- The Washington Times - Thursday, July 23, 2009

Virginia State Police are investigating how gunman Seung-hui Cho’s missing mental health records ended up in the home of a former campus doctor.

The records, which document treatment Cho received at Virginia Tech’s Cook Counseling Center prior to his April 2007 rampage on the school’s campus, were returned to authorities last week, officials said Wednesday.

Dr. Robert Miller found the records at his home July 16, then brought them to campus, according to a memo sent from the university counsel’s office to the governor’s counsel.

An attorney for Dr. Miller told the university that the records were removed from the counseling center - along with the records of some other students - when Dr. Miller departed as director of the facility more than a year before the shooting.

Virginia State Police spokeswoman Corinne Geller said the “state police are now investigating the circumstances surrounding the disappearance, whereabouts and discovery of the missing documents from Cook Counseling Center in order to determine if, in fact, a criminal act was committed.”

When reached at his private practice by the Associated Press, Dr. Miller declined to comment.

Mark Owczarski, a spokesman for Virginia Tech, said the counseling center searched extensively for the records, which were also being sought by state police, but that Dr. Miller told officials he did not know where they were.

Mr. Owczarski said he could not comment on the “nature” of the records’ discovery. He said as soon as the university was informed of the files’ return, officials informed the police and the governor.

“People were aware he had sought treatment there. And people who were involved in that treatment and those discussions certainly were aware of Seung-hui Cho’s mental health and the interaction of the Virginia Tech community with him. But the file was not found. And that led to a lot of concern about what had happened to it and who was involved,” Gov. Tim Kaine said Wednesday.

The governor said the records would be made public shortly, either with the consent of Cho’s family or through a court order.

“We think it is imperative the files be made public as quickly as possible,” he said.

In April, the families of slain students Erin Peterson and Julie Pryde filed a civil lawsuit, which seeks damages from the state, the Blacksburg, Va., school and its counseling center, top university officials and an area mental health agency that treated Cho. The lawsuit charges negligence leading to the massacre, during which Cho killed two people in a dormitory and 30 others two hours later in a classroom building.

Prior to the shooting, a judge declared Cho a danger to himself during a court commitment hearing in 2005 and ordered him to receive outpatient mental health care. Cho never received treatment.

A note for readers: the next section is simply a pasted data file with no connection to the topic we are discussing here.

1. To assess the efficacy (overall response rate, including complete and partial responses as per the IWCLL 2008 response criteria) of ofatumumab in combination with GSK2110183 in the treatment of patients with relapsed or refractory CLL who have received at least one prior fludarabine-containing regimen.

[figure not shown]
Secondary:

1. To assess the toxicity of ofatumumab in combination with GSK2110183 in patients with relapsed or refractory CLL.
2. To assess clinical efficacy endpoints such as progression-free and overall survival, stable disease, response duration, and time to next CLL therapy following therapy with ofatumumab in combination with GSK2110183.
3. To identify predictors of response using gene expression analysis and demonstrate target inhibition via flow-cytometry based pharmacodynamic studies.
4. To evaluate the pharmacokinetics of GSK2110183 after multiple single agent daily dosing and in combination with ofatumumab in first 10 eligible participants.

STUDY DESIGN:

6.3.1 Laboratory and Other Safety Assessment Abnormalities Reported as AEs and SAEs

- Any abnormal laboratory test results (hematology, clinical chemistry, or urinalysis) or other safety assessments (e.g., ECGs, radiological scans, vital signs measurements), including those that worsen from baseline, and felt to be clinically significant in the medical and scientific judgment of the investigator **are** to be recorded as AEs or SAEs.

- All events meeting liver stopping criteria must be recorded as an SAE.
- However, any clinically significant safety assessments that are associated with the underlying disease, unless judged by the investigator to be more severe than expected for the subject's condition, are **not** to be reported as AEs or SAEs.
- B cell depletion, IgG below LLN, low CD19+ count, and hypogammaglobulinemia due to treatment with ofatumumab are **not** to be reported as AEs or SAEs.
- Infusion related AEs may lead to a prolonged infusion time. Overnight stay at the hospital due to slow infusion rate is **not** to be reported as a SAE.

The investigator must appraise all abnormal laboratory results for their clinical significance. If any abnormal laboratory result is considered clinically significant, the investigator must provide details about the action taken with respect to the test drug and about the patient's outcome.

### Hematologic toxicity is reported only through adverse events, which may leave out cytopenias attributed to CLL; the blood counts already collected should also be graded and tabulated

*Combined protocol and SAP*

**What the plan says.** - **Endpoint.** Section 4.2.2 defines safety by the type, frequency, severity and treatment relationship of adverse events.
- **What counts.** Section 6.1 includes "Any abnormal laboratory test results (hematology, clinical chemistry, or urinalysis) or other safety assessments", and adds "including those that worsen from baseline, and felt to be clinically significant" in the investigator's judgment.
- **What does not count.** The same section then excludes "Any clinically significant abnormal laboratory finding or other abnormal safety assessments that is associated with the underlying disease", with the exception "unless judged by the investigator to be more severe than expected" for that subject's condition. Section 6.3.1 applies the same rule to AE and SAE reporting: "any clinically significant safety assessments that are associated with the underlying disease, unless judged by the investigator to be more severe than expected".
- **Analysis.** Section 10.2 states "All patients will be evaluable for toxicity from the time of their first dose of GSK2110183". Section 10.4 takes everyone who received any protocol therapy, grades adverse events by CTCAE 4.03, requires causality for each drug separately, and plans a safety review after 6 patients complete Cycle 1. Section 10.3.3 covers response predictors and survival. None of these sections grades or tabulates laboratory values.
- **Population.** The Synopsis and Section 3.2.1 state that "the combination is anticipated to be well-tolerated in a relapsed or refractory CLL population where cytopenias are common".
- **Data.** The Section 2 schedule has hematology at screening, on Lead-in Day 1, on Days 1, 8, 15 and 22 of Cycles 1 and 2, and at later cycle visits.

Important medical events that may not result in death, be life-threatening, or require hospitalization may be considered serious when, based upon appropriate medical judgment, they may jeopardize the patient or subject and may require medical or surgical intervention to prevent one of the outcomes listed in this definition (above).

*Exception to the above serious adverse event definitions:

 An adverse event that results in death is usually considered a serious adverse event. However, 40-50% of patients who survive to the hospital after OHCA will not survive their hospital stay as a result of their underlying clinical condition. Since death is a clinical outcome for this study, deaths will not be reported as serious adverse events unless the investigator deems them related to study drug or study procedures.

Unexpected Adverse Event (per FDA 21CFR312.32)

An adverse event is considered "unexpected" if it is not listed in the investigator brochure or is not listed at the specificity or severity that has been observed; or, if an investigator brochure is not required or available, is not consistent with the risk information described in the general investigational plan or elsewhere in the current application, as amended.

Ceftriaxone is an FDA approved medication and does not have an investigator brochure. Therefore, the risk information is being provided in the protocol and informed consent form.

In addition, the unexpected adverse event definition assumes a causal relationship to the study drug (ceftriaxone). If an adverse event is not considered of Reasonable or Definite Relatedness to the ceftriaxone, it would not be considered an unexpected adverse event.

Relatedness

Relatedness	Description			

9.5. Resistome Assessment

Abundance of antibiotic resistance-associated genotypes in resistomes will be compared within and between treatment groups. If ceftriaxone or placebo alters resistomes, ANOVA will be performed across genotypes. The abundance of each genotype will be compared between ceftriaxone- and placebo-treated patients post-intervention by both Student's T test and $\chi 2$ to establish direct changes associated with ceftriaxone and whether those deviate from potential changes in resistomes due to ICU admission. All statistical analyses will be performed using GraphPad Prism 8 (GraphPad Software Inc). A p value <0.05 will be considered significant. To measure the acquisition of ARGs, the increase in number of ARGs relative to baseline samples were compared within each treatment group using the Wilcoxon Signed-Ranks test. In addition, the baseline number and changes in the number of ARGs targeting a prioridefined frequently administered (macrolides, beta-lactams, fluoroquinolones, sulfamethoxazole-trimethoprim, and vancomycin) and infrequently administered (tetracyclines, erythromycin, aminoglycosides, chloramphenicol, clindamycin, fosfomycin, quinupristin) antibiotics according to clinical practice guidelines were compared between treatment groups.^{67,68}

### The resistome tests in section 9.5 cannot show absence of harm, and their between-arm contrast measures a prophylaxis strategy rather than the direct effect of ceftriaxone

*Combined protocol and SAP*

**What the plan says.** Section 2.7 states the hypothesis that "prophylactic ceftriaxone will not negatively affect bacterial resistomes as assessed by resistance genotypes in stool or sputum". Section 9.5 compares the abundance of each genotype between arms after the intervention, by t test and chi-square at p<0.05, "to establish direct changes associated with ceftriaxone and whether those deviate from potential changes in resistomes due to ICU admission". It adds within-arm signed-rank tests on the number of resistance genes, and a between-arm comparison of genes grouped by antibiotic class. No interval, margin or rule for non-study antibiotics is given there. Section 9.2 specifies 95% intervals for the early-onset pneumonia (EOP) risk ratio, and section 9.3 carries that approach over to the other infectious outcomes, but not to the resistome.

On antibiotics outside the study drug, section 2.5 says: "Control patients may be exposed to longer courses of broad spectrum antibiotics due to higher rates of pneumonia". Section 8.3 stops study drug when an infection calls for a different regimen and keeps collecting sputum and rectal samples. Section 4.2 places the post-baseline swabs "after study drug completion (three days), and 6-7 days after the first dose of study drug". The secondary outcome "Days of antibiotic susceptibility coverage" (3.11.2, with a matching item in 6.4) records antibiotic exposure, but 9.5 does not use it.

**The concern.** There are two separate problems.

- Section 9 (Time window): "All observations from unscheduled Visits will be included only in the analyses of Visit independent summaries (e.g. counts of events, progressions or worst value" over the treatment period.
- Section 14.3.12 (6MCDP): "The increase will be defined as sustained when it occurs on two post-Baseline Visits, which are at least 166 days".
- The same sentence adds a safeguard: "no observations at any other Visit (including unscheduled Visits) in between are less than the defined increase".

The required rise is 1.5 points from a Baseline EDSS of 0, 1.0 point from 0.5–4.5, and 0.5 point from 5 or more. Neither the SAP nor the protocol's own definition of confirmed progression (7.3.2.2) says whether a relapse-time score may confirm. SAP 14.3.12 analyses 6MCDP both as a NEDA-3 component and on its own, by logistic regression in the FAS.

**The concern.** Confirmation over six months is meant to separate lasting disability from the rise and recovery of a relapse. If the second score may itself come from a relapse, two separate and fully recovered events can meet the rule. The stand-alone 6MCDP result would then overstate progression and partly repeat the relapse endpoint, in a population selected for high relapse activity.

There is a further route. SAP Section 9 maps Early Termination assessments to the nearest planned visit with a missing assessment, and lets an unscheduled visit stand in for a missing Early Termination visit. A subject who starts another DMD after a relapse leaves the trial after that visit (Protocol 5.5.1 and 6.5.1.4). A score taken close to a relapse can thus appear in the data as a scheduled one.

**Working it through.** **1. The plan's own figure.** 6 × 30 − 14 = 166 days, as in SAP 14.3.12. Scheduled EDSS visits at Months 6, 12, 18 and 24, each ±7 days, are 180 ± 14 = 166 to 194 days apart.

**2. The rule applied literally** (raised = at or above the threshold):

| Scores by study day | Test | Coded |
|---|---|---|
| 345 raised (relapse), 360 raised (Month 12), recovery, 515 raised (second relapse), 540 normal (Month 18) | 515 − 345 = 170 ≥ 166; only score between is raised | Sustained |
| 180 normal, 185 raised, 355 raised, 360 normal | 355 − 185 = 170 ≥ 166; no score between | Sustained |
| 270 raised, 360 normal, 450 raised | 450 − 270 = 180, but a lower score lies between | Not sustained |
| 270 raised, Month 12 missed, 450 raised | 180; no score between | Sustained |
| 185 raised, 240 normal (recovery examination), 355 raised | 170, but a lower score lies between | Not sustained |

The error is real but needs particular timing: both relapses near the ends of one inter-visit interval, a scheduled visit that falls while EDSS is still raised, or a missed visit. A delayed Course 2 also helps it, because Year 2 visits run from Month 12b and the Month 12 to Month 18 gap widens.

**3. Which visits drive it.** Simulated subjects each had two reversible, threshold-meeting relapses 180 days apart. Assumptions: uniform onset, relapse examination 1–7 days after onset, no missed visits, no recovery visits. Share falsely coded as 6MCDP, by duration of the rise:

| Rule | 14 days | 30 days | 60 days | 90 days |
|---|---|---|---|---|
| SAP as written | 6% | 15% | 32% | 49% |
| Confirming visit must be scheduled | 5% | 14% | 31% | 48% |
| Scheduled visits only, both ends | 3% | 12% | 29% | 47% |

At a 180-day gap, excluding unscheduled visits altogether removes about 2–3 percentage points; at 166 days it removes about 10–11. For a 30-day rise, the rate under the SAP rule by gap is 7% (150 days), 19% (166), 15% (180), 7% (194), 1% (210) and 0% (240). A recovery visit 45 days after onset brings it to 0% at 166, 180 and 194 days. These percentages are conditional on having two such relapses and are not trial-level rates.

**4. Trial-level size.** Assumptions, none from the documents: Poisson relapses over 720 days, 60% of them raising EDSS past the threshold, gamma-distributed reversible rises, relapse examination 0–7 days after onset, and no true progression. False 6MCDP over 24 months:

The discovered files could help support their case that Virginia Tech was aware of Cho’s mental state and did not handle it effectively.

The families of 24 slain students and faculty last year reached an $11 million settlement with the state in lieu of a lawsuit. The settlement also paid for lifetime medical help to 18 injured in the shootings.

Peter Grenier, of the D.C. law firm Bode & Grenier, which negotiated the million-dollar settlement, said the discovery would not affect the settlement.

“Not in the least bit,” he said. “His prior medical records were irrelevant. Our claims focused solely on what Virginia Tech did or did not do after the first two murders that morning. Whether they had those records or not was irrelevant to our theory under the law.”

Families of the victims expressed surprise Wednesday at the discovery.

“I’m still more interested in what’s in [the records] than that they’ve been found,” said Andrew Goddard, whose son, Colin, was injured in the attacks and who now works for the Brady Campaign to Prevent Gun Violence.

“I think he was just as amazed as I was that [the records] were in such an obvious place,” Mr. Goddard said. “Are doctors allowed to take records for patients when they no longer work for that office? Are those the only records he has, or is there a big stack in his house? Shoddy police work over there comes to mind. We’re not trying to nail someone. But if it turns out from those records that Miller considered Cho to be dangerous, that needs to be brought out.”

Vincent Bove, a New Jersey-based crime specialist who advised several of the families after the shooting, said the discovery of the records “undermines the credibility of Virginia Tech as never before.”

“It is unconscionable that after all this time [the records] are finally appearing,” he said. “What else is not being shared with the public?”

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